Why the Critics are Wrong About Luhrmann's 'The Great Gatsby'

is stunning, but it's meaningfully, provocatively stunning. This isn't just awesome spectacle for spectacle's sake. Luhrmann uses sensory overload in a similar way to Harmony Korine in- to disorientate the audience and send them reeling into a hallucinogenic whirl.

Before I saw Baz Luhrmann's The Great Gatsby, I wrote it off. It was ushered in with a vapid fashionista fanfare ('Carey Mulligan on Daisy Buchanan's diamonds!' 'Jazz up your wardrobe with Gatsby-inspired accessories!') and looked destined to be the film Daisy-dazzled supermodels wanted it to be; a paean to consumerism and beauty, adorned with feather-adorned headbands and shiny Bernie bobs, centred around a 'tragic love story'. In other words, a garish triumph of style over substance and a fatal misreading of Fitzgerald's novel.

Though most critics so far have concluded that Luhrmann has made exactly that, I think they're wrong. In fact, I think they're the ones guilty of a lazy misreading. Yes, The Great Gatsby is stunning, but it's meaningfully, provocatively stunning, and the momentary blindness it causes is fundamental to its presentation of the rip-roaring twenties.

This isn't just awesome spectacle for spectacle's sake. Luhrmann uses sensory overload in a similar way to Harmony Korine in Springbreakers - to disorientate the audience and send them reeling into a hallucinogenic whirl. The party scenes move rapidly from one chaotic, colour-rich, too-busy mise-en-scene to another; as soon as you find a stable image to focus on (is that an inflatable zebra floating in the fountain?) the camera swoops off again, leaving you giddy. A cacophony of hollering, laughing, singing party-goers festooned with blazing jewels, pastel suits and luminous dresses are soundtracked by brash, menacing, unerringly modern and bone-vibratingly loud hip-hop. Watching it, being assaulted by it, you're overpowered and seduced at the same time, and that's the point. These are the people who danced and drank their way to the 1929 crash. Luhrmann wants you to feel, not just understand, how this wanton and careless society could make such whopping mistakes. It felt good at the time.

The other purpose of this gaudy, bawdy discombobulation is to remind us that Fitzgerald's Gatsby is not a record of the Fall of the American Dream or any other simple thing; it is far slippier and dreamier than that. There is no secure place where the reader can position himself and take it all in. One will always, to paraphrase Nick Carraway, fail to grasp the whole.

The scene where Gatsby is finally revealed was a talking point at the press screening I went to. It is ridiculously OTT. After a protracted build-up, with party guests frenetically swapping myths about Gatsby's past, Gershwin's gushing Rhapsody in Blue comes to its towering crescendo and everything freezes for a second - and then there it suddenly is; Leonardo Di Caprio's famous face, centre screen, in screaming close-up, a backdrop of fireworks whizzing behind him. It's all spectacularly hyperbolic and, I think, deliberately funny. But it makes another crucial point.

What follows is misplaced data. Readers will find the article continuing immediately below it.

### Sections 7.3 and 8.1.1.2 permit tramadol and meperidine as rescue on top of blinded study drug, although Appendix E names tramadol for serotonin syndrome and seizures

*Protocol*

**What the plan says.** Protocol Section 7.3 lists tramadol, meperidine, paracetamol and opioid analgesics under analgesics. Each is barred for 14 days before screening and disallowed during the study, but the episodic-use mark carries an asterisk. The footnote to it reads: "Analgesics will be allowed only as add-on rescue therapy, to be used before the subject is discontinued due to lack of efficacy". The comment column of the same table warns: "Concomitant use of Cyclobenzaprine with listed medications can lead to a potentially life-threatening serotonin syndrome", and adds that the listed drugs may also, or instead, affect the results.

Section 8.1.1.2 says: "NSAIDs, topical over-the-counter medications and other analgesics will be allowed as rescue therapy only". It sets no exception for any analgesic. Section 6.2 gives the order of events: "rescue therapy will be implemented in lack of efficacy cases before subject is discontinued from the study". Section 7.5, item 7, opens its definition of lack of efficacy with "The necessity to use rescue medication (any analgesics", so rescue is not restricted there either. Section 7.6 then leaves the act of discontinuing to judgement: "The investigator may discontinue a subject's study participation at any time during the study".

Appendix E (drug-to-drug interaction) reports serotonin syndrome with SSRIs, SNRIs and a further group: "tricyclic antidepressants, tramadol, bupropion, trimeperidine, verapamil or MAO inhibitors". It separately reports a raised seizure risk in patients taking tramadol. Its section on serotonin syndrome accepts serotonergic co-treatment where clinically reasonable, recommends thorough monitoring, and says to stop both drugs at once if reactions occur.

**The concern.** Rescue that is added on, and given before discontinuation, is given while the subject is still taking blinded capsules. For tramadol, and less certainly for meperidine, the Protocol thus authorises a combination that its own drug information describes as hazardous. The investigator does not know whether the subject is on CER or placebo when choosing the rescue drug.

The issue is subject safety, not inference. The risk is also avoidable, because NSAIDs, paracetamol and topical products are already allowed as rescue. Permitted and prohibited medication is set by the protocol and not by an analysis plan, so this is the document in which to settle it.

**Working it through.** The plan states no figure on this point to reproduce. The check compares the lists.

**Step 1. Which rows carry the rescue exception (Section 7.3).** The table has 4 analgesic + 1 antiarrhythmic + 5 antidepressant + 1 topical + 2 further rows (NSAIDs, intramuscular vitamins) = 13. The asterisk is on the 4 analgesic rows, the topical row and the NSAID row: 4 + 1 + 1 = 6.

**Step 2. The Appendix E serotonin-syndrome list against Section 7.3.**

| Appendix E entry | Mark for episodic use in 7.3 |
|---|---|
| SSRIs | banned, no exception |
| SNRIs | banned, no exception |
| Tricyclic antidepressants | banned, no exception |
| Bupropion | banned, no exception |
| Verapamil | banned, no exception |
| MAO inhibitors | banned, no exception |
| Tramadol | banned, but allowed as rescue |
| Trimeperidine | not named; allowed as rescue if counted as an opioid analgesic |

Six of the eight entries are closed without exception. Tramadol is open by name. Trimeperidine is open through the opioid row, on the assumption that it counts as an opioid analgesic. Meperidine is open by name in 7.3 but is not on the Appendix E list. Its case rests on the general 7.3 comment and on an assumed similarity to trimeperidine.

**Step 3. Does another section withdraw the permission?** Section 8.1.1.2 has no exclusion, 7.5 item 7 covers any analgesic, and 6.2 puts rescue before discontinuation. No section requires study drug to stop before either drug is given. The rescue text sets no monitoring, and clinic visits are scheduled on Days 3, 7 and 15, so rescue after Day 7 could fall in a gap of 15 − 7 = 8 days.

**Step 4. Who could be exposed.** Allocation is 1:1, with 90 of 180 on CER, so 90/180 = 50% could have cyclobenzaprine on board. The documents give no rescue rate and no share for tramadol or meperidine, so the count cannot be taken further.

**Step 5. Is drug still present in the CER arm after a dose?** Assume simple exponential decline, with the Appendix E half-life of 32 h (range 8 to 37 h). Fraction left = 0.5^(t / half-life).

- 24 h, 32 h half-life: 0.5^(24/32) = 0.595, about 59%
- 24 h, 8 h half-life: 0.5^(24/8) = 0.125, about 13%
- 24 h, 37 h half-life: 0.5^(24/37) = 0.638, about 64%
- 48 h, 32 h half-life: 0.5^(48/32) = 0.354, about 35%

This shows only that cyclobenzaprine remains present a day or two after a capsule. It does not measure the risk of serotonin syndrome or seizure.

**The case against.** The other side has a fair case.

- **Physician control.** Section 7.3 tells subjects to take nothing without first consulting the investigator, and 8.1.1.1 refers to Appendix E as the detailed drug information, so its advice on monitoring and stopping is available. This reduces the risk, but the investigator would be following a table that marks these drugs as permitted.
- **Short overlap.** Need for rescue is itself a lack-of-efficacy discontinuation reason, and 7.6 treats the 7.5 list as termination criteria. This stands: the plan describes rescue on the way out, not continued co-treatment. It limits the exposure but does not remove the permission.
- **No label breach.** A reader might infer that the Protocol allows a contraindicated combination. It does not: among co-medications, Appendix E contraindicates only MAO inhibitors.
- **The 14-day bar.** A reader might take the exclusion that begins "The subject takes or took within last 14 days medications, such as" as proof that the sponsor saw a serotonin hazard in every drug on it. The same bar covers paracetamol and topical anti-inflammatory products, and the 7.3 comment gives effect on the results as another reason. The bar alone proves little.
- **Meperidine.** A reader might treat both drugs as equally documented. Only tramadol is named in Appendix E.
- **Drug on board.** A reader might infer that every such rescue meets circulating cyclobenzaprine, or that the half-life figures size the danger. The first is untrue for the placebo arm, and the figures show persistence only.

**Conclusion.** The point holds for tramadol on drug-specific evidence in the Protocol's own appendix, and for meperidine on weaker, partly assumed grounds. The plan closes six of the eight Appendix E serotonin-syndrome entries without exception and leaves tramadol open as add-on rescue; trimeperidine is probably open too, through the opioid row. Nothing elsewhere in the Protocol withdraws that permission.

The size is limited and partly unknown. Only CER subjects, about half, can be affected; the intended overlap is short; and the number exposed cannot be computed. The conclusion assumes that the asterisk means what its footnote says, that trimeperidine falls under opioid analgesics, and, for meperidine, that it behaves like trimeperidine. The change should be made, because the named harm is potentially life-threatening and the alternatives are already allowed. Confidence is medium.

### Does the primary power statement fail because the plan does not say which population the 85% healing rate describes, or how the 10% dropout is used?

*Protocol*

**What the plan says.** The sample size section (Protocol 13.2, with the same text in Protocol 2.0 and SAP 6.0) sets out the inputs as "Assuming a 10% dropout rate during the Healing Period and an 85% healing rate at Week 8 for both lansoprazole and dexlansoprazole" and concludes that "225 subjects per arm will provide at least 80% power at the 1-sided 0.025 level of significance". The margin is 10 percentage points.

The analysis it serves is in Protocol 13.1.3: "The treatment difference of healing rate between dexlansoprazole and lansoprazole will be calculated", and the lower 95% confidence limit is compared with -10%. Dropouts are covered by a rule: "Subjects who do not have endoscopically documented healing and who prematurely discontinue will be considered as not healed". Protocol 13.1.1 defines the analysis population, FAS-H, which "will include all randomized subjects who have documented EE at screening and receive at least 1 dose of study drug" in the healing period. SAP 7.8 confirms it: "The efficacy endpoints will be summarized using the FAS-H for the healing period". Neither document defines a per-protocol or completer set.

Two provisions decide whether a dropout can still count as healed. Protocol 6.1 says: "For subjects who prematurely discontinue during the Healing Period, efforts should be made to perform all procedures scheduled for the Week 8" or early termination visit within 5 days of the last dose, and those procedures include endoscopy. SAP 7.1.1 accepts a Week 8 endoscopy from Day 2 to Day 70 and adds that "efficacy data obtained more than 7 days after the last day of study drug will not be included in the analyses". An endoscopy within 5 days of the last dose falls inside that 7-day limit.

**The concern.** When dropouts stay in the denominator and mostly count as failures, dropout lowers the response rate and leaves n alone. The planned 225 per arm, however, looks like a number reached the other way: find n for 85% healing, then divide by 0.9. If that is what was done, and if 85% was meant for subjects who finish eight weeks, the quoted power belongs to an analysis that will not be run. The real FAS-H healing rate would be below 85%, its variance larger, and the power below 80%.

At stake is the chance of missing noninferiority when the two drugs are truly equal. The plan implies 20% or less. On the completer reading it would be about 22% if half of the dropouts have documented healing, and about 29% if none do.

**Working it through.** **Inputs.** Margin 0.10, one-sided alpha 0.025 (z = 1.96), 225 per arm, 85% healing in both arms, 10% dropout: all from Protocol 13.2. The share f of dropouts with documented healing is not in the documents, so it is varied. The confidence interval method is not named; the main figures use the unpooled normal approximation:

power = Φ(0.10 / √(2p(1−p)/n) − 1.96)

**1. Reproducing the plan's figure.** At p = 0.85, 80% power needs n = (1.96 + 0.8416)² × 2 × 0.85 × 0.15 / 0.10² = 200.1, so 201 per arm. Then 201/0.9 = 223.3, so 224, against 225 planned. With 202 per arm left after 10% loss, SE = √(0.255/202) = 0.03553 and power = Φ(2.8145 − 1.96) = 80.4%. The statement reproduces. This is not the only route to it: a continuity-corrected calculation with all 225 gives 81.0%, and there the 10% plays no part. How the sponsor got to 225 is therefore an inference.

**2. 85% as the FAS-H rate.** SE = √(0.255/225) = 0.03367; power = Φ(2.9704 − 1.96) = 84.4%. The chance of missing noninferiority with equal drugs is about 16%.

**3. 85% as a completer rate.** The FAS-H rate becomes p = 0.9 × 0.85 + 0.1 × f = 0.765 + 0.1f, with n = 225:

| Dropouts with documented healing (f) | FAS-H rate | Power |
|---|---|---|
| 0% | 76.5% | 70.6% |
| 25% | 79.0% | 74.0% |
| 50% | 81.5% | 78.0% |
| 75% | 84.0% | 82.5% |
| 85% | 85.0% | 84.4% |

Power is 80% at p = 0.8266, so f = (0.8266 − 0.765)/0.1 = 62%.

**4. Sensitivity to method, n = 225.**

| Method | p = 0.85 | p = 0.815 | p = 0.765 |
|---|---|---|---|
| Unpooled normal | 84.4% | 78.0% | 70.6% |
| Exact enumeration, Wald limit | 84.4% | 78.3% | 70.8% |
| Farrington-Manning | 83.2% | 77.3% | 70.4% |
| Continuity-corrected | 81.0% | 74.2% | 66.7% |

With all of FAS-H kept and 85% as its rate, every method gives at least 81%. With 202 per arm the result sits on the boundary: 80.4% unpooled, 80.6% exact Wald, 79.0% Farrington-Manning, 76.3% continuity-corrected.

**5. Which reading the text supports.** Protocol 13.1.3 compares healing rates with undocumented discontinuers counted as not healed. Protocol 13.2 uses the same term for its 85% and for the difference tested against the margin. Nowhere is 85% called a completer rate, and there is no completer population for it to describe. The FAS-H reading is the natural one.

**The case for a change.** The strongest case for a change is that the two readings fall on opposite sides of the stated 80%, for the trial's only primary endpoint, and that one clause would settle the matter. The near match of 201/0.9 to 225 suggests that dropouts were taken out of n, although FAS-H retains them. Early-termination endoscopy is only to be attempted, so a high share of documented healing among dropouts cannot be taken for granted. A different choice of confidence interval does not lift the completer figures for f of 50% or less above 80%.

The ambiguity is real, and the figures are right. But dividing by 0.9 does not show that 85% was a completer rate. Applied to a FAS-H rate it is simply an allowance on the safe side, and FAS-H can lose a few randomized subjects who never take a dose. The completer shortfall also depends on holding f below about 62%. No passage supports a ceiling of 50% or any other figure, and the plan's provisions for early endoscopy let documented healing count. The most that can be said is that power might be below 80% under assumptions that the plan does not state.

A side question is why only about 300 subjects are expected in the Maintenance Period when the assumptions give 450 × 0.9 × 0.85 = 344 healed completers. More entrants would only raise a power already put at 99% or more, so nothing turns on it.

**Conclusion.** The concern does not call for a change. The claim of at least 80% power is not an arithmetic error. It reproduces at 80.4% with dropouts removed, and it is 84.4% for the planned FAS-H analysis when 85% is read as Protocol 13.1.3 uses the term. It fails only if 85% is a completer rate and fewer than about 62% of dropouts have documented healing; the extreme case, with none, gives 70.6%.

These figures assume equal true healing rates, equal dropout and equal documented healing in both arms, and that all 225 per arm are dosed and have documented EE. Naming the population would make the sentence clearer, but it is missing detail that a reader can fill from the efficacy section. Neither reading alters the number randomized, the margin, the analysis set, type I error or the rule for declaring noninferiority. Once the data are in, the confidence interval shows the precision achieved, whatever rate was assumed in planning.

Luhrmann is playing with the star status of Di Caprio, and the endless speculation about what he'll look like as Gatsby. But more importantly, the director is addressing not one but two hulking great legends in his film; that of Jay Gatsby, and that of the novel itself. That's why the screen is regularly filled with the printed word. There's no pretence that this is a straight-forward adaptation - the words are too great, too famous. So when you repeat the best ones, you literally hand them back to the writer.

The other thing Luhrmann does well is deal with the spectre of inevitability - of the pending financial meltdown, of the sad ending of Gatsby's delusional fantasy and, more originally, of the passing of time and the move into adulthood which corrupts us all.

We all know the novel is leading up to the crash, and the exposure of the emptiness of the American dream. Luhrmann suggests that equally as significant is the idea that the worst enemy is time and even the Buchanans' old money can't beat that. The disappointment of adulthood gets us all in the end. It's got Daisy by the time we catch up with her, and made her a selfish and shallow person. What sets Gatsby apart is what Luhrmann portrays as his state of arrested development, still behaving like a child, often naive and silly - 'Look at my amazing house, see how many silk shirts I own, isn't my shiny car awesome!' - but also noble in his prolonged pursuit of happiness and his dream.

And Di Caprio absolutely gets Gatsby's contradictions. He's a hustler, an immature show-off, and when it comes to Daisy, pathetic and naïve. But occasionally, when he holds Daisy's face in his hands, he looks like king of the world, the guy who got his girl and doesn't see the end coming. Always acknowledging the novel as the constant spectre over the film, Luhrmann also exploits the fact that his audience all know how this is going to wind up, and he uses that unwelcome fore-knowledge to add pathos to every romantic hope Gatsby whispers in Daisy's ear.

It's not perfect, obviously, and why Luhrmann changed the ending to cancel out Fitzgerald's brilliant line about Gatsby looking up and seeing "what a grotesque thing a rose is" I have no idea. But there's something wonderfully idealistic and faithful - in the sense of being full of faith -about this film that I think F. Scott Fitzgerald would like. And that, old sport, is certainly something.

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